A study in the Proceedings of the National Academy of Sciences (PNAS) has found that humans, through increased emissions of atmospheric greenhouse gases and aerosols, are causing regional climate change, which in turn is linked to changes seen in the springtime activity of numerous animals and plants.
"Our analyses examine a type of data not previously used for climatic change attribution studies: shifting traits in the natural history of plants and animals," writes Terry Root, senior fellow with the Center for Environmental Science and Policy (CESP) and lead author of the May 24 PNAS study. "These data provide an independent proxy of the change in global temperature over time that is not plagued with disputes (regardless of the merits of the claims) over the reliability and validity of the instrumental record of temperature."
In their study, Root and her co-authors cite evidence from the International Panel of Climate Change (IPCC) that the Earth has warmed an average of 1 degree Fahrenheit over the past 100 years. They also point to numerous studies, including a 2003 paper in the journal Nature co-authored by Root, showing that the spring activities of hundreds of species in the Northern Hemisphere have been occurring earlier in the year as the global temperature has risen. For example, plants are blooming an average of nearly 10 days earlier than they did 30 years ago, while many animal species are arriving earlier on migration.
"IPCC has shown that warming on a global scale is in large part due to emissions by humans of greenhouse gases and aerosols," Root says. "Two papers in the Jan. 3, 2003, edition of Nature showed that species are responding to regional temperature changes, but neither paper determined if those temperature changes were due to natural causes, human emissions or a combination of both. The PNAS paper does just that."
In the PNAS study, the authors used a computer model to calculate regional temperatures in three different ways: assuming only natural causes, such as volcanoes or sun spots; assuming only human-caused changes created by emissions of greenhouse gases and aerosols; and a combination of both. They found that changes in wild species track regional temperature changes most closely when both natural and human causes are used, and that in the vast majority of these cases, the human causes significantly overshadow the natural causes.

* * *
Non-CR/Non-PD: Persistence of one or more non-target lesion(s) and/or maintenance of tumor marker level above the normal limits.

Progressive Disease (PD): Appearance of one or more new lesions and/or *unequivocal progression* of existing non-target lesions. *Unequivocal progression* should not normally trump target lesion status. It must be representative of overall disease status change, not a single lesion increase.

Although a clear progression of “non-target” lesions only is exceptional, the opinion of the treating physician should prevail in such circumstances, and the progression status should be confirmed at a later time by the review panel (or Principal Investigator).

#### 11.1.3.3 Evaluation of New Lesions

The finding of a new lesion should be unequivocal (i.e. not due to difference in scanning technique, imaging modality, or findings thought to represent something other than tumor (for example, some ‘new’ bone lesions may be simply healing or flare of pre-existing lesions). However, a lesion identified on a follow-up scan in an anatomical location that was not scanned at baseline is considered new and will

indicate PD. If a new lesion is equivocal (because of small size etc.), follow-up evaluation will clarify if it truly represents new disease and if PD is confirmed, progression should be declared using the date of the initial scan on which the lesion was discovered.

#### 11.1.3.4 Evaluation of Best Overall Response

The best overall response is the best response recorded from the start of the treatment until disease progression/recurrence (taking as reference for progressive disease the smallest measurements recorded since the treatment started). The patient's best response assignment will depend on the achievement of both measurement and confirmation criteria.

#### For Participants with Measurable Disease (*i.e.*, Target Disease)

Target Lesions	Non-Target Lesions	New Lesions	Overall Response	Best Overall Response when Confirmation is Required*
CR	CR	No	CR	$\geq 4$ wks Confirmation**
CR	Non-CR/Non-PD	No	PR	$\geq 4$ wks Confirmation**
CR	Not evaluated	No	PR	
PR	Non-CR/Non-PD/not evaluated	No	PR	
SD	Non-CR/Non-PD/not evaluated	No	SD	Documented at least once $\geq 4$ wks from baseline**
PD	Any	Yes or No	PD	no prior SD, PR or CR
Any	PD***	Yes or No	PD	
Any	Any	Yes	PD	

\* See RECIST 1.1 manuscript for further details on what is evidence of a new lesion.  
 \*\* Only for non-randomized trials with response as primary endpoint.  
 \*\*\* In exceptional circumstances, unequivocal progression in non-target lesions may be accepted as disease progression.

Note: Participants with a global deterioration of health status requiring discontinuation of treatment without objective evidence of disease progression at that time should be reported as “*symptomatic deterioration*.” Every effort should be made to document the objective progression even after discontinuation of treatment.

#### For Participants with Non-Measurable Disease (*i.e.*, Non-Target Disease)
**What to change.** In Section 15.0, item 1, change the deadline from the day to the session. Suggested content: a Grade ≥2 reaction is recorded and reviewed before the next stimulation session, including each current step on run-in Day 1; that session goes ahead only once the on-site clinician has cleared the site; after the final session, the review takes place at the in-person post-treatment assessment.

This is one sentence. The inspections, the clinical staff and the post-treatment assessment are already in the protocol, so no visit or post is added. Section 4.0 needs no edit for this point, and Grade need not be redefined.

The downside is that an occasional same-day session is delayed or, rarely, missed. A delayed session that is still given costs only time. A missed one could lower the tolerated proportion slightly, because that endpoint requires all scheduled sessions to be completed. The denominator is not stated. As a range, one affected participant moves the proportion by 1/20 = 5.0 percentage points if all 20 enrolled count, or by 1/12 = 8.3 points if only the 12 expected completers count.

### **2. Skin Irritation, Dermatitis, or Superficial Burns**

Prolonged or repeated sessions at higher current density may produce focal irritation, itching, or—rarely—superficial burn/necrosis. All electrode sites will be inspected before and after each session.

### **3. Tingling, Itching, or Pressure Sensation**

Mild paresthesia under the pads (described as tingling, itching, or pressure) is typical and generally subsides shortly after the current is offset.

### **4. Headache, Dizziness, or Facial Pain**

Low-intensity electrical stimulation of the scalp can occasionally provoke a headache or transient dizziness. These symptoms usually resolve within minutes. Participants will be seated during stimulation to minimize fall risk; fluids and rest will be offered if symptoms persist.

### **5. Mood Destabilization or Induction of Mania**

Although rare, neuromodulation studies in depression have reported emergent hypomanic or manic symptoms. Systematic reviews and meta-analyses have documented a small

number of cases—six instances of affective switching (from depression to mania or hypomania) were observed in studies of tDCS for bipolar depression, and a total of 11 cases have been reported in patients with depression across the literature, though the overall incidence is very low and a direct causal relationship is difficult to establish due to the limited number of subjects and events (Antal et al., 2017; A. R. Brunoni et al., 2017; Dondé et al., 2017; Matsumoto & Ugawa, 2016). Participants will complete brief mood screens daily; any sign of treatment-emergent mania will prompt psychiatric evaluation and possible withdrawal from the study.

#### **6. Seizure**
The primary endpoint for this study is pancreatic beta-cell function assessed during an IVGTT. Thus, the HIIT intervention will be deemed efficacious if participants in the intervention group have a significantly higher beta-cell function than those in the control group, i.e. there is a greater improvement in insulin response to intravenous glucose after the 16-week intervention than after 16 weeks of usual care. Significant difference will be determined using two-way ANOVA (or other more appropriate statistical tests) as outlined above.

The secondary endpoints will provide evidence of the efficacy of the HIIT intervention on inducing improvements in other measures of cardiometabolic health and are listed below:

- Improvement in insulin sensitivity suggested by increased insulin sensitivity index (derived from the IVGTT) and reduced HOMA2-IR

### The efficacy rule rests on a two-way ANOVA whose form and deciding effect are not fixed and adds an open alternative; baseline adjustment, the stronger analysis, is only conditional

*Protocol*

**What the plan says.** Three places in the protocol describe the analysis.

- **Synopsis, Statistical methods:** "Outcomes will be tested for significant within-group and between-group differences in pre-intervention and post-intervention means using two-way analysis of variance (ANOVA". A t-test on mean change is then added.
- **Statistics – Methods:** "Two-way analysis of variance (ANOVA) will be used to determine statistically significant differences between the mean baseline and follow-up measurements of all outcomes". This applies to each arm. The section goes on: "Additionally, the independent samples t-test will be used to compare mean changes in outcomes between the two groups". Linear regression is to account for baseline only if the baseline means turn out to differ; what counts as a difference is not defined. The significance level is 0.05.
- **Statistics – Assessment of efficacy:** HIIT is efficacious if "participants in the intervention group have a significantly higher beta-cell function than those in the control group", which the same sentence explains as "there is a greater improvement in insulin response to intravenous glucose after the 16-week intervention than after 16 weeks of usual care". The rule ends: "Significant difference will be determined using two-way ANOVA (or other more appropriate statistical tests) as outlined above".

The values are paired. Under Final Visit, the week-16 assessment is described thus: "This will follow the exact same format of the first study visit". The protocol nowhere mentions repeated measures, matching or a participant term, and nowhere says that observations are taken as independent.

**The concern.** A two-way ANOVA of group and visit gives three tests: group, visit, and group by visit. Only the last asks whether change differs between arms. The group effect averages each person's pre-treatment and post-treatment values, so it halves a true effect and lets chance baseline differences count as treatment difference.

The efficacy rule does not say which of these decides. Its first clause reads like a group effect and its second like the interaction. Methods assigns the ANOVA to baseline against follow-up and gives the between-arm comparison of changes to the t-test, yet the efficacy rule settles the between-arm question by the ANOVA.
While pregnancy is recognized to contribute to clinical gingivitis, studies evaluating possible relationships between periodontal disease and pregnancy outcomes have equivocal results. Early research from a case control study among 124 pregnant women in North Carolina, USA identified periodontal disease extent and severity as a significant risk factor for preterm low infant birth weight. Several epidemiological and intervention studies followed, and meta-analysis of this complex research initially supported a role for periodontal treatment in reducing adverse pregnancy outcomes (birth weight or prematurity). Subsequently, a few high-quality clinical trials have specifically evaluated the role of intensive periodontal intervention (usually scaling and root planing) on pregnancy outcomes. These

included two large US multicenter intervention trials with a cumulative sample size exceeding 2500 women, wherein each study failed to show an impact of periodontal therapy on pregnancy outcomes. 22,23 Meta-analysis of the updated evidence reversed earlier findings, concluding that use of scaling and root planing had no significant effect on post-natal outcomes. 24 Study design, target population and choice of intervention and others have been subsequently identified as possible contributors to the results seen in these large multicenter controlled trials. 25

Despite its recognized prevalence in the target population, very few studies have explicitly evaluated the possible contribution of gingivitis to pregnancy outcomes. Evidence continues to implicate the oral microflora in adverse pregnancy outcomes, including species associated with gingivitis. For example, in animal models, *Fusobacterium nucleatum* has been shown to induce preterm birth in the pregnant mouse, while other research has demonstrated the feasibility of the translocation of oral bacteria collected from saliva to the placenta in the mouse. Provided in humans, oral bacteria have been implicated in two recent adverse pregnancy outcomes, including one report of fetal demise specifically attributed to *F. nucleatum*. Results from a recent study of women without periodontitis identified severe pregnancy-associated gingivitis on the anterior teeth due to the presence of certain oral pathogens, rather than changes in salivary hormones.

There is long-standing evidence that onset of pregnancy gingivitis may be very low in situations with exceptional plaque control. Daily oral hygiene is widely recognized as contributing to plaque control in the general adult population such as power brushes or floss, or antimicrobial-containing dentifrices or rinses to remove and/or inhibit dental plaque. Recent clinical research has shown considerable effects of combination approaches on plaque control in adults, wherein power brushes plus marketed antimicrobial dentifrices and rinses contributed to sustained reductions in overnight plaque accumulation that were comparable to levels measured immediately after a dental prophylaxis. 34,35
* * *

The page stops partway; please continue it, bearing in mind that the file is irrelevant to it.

"Therefore, humans are indeed causing important changes in the timing of spring events of wild plants and animals," Root concludes.
More than 80 percent of the 145 species under study exhibited shifting in a manner expected with increasing temperature in the Northern Hemisphere. European species experienced the greatest change, blooming or migrating more than 15 days sooner. For species north of the 45 parallel (from Maine to Washington state), spring events came almost two weeks sooner, while North American species shifted spring activities about one week earlier on average.
Not all plants and animals are showing the same amount of change, Root says. Therefore, the connectedness among species could easily be disrupted and possibly lead to numerous extinctions. "The problem will be the differential response of species," she notes. "I call it the tearing apart of communities. In numerous cases, the slow evolutionary process of species adaptation is not fast enough to keep up with the changing environment."
What has been lacking thus far in climate change research, and what the PNAS study suggests, according to Root, is statistical evidence showing that a significant portion of the temperature increases at a regional scale are directly caused by human activities.
"Plants and animals seem to be responding to global warming," says co-author Stephen Schneider, a professor of biological sciences and a senior fellow at the Stanford Institute for International Studies. "Contrarians, those who claim that thermometers are biased and that satellite readings are poor indicators of global warming, are going to have to come up with another story to dispute our theories."
Adds Root: "Someday soon a tipping point will be reached and the norm of thinkingâ€”even in the West Wing of the White Houseâ€”will be that we can indeed affect the atmosphere and we have already changed it significantly."
The study also was co-authored by CESP postdoctoral scholars Dena MacMynowski and Michael Mastrandrea. Research was supported by grants from the Winslow Foundation, the U.S. Department of Energy Global Change Education Program and the U.K. Department of the Environment.
Source: Stanford University
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